It is not possible to describe a highly complex and dynamic process such as occupational health nursing simply in terms of core activities or tasks. Occupational Health Nurse (OHA) are constantly learning new skills, adapting current practices to meet new needs and developing new approaches to solving problems and therefore their practice is not static but is constantly improving based upon a core range of skills.
However, within this limitation it is possible to describe those core areas of knowledge and competence that occupational health nurses use. The following list is not intended to be exhaustive, but rather to give an indication of the wide range of competencies that occupational health nurses demonstrate in practice.
The OHA is skilled in primary prevention of injury or disease. The nurse may identify the need for, assess and plan interventions to, for example modify working environments, systems of work or change working practices in order to reduce the risk of hazardous exposure. Occupational health nurses are skilled in considering factors, such as human behavior and habits in relation to actual working practices. The nurse can also collaborate in the identification, conception and correction of work factors, choice of individual protective equipment, prevention of industrial injuries and diseases, as well as providing advice in matters concerning protection of the environment. Because of the occupational health nurses close association with the workers, and knowledge and experience in the working environment, they are in a good position to identify early changes in working practices, identify workers concerns over health and safety, and by presenting these to management in an independent objective manner can be the catalyst for changes in the workplace that lead to primary prevention.
The OHA is a Registered Nurse with a great deal of clinical experience and expertise in dealing with sick or injured people. The nurse may, where such duties form part of their job, provide initial emergency care of workers injured at work prior to transfer of the injured worker to hospital or the arrival of the emergency services. In many instances, where hazardous conditions exist at work, or where the workplace is far removed from other health care facilities, this role will form a major part of an occupational health nurse’s job. Occupational health nurses employed in mines, on oil rigs, in the desert regions or in areas where the health care systems are not yet fully developed will be familiar with a wide range of emergency care techniques and may have developed additional skills in order to fulfill this role. For others, who are working in situations where the emergency services are on hand, they may simply provide an additional level of support beyond that provided by the industrial first aider.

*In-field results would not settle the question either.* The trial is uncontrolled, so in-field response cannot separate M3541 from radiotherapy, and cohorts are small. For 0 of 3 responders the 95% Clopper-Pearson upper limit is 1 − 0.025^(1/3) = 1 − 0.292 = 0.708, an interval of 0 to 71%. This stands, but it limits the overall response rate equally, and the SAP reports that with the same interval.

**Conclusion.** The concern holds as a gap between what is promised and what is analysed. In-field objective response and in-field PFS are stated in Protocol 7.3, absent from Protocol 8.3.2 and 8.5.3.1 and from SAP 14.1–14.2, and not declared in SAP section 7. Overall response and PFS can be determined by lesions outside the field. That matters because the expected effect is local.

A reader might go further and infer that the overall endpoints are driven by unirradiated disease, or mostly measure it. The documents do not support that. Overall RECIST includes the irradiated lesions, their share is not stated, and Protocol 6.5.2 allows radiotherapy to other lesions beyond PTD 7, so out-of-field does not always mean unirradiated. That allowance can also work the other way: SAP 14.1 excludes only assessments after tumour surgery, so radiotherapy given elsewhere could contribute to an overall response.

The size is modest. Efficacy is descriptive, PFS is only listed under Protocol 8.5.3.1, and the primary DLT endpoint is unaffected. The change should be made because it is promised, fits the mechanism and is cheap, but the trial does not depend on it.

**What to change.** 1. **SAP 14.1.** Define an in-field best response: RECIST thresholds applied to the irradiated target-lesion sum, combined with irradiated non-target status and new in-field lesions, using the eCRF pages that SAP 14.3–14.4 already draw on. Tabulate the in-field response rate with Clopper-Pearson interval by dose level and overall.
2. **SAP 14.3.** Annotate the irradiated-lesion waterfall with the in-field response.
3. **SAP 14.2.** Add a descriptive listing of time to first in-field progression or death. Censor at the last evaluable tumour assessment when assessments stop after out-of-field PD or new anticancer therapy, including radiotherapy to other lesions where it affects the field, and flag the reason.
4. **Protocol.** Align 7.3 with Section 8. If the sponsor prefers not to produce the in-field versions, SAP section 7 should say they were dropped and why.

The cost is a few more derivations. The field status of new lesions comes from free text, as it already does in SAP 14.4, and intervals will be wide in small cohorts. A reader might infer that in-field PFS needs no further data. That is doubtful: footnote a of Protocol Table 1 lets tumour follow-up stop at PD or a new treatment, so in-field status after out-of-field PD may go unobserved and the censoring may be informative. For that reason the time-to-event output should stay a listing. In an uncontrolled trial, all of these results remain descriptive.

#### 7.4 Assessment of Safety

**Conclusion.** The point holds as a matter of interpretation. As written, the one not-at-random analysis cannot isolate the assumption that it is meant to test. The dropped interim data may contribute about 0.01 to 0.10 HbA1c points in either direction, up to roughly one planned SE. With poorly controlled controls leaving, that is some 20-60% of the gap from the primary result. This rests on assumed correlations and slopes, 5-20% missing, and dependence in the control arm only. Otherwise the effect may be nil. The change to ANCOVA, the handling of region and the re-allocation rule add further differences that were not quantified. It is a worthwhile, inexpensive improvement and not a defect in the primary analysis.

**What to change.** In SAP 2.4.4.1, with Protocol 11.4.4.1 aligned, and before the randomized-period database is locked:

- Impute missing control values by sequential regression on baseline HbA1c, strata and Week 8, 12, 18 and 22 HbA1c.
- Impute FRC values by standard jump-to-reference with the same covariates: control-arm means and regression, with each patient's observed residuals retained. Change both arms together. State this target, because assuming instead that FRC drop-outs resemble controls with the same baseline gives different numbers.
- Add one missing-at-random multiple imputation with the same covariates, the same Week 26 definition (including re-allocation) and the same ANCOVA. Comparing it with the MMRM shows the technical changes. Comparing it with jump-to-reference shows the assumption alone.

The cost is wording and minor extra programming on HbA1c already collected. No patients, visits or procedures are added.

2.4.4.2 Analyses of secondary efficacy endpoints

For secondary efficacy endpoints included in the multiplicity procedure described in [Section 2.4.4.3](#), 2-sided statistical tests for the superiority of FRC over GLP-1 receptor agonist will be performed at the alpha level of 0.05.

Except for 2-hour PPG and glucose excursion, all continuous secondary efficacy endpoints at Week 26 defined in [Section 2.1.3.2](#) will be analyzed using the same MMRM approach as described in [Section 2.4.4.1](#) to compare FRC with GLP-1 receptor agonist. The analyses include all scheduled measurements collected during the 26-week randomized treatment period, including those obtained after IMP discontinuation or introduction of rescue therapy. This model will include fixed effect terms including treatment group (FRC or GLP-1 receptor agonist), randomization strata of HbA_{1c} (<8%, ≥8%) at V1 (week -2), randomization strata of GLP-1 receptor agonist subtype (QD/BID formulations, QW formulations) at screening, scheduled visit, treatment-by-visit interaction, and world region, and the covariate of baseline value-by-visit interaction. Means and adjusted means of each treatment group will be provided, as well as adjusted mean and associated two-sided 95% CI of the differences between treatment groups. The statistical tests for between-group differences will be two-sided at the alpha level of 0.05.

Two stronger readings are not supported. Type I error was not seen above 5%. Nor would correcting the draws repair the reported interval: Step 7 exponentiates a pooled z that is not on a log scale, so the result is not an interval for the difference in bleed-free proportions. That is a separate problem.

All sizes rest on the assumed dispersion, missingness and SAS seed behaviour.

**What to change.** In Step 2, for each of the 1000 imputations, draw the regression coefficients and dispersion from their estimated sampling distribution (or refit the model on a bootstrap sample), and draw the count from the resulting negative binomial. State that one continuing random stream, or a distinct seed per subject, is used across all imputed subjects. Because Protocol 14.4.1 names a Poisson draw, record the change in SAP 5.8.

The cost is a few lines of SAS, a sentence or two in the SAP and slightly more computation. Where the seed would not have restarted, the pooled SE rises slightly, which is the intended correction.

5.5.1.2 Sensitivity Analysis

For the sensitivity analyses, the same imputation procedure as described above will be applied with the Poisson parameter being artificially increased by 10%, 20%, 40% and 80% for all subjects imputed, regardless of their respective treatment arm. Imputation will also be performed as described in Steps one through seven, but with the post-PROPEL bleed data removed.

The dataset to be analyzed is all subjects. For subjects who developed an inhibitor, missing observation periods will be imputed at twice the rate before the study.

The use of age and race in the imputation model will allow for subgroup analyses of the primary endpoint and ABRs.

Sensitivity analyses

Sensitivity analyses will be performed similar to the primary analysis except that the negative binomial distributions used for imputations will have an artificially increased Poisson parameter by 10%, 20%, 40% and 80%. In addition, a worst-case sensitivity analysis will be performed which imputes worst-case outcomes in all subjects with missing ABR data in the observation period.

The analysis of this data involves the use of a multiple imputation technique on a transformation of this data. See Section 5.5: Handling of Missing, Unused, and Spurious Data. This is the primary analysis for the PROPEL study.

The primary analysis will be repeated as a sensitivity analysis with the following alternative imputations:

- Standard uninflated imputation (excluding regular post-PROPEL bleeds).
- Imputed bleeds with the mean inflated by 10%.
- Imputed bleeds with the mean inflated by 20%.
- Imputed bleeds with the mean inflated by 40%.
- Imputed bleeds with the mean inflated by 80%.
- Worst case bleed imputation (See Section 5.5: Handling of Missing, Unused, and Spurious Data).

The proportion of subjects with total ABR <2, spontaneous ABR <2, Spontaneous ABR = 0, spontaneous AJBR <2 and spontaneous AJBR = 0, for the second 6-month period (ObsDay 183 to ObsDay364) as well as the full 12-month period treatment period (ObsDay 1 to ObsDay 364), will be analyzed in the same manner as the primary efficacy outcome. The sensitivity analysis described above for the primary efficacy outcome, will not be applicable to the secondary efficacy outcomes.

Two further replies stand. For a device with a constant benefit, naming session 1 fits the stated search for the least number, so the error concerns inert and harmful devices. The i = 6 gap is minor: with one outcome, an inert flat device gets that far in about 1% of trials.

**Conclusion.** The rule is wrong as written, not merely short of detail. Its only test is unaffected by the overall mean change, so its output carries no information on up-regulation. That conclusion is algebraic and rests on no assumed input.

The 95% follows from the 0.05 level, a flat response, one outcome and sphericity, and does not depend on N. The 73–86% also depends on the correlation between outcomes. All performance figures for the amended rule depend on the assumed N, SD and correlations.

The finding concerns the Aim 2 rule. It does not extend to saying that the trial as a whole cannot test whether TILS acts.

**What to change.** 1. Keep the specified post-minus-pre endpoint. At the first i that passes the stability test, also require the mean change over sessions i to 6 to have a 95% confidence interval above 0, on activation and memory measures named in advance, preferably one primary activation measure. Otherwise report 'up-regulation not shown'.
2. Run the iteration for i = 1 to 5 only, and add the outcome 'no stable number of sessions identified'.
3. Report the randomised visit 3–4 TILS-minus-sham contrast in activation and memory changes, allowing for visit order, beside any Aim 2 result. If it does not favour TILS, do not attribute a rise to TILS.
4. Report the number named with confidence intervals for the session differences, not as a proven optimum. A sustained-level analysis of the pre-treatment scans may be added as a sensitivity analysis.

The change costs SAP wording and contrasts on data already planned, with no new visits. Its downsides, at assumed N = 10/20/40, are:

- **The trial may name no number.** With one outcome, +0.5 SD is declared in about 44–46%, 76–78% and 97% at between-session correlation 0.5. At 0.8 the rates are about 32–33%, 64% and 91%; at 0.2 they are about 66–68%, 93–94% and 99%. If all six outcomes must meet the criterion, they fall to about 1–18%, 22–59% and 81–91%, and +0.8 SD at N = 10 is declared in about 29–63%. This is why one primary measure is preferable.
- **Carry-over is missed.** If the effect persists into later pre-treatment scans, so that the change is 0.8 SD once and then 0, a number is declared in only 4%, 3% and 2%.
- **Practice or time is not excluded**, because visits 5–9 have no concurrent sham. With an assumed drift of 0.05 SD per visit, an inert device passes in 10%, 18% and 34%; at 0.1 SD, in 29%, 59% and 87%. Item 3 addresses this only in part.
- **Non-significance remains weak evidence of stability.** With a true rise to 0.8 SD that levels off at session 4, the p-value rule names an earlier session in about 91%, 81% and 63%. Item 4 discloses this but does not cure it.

Occupational health nurses are skilled in assessing client’s health care needs, establish a nursing diagnosis and formulating appropriate nursing care plans, in conjunction with the patient or client groups, to meet those needs. Nurses can then implement and evaluate nursing interventions designed to achieve the care objectives. The nurse has a prominent role in assessing the needs of individuals and groups, and has the ability to analyze, interpret, plan and implement strategies to achieve specific goals. By using the nursing process the nurse contributes to workplace health management and by so doing helps to improve the health of the working population at the shop floor level. Nursing diagnosis is a holistic concept that does not focus solely on the treatment of a specific disease, but rather considers the whole person and their health care needs in the broadest context. It is a health based model rather than a disease based model and nurses have the skills to apply this approach with the working populations they serve.
General Health advice and health assessment
The OHA will be able to give advice on a wide range of health issues, and particularly on their relationship to working ability, health and safety at work or where modifications to the job or working environment can be made to take account of the changing health status of employees.
In many respects employers are not solely concerned with only those conditions that are directly caused by work, but do want their occupational health staff to help address any health related problems that may arise that might influence the employees attendance or performance at work, and many employees appreciate this level of help being provided to them at the workplace because it is so convenient for them. In particular the development of health care services to men at work, younger populations and those from ethnic groups can be most effective in reaching these sometimes difficult to reach populations.
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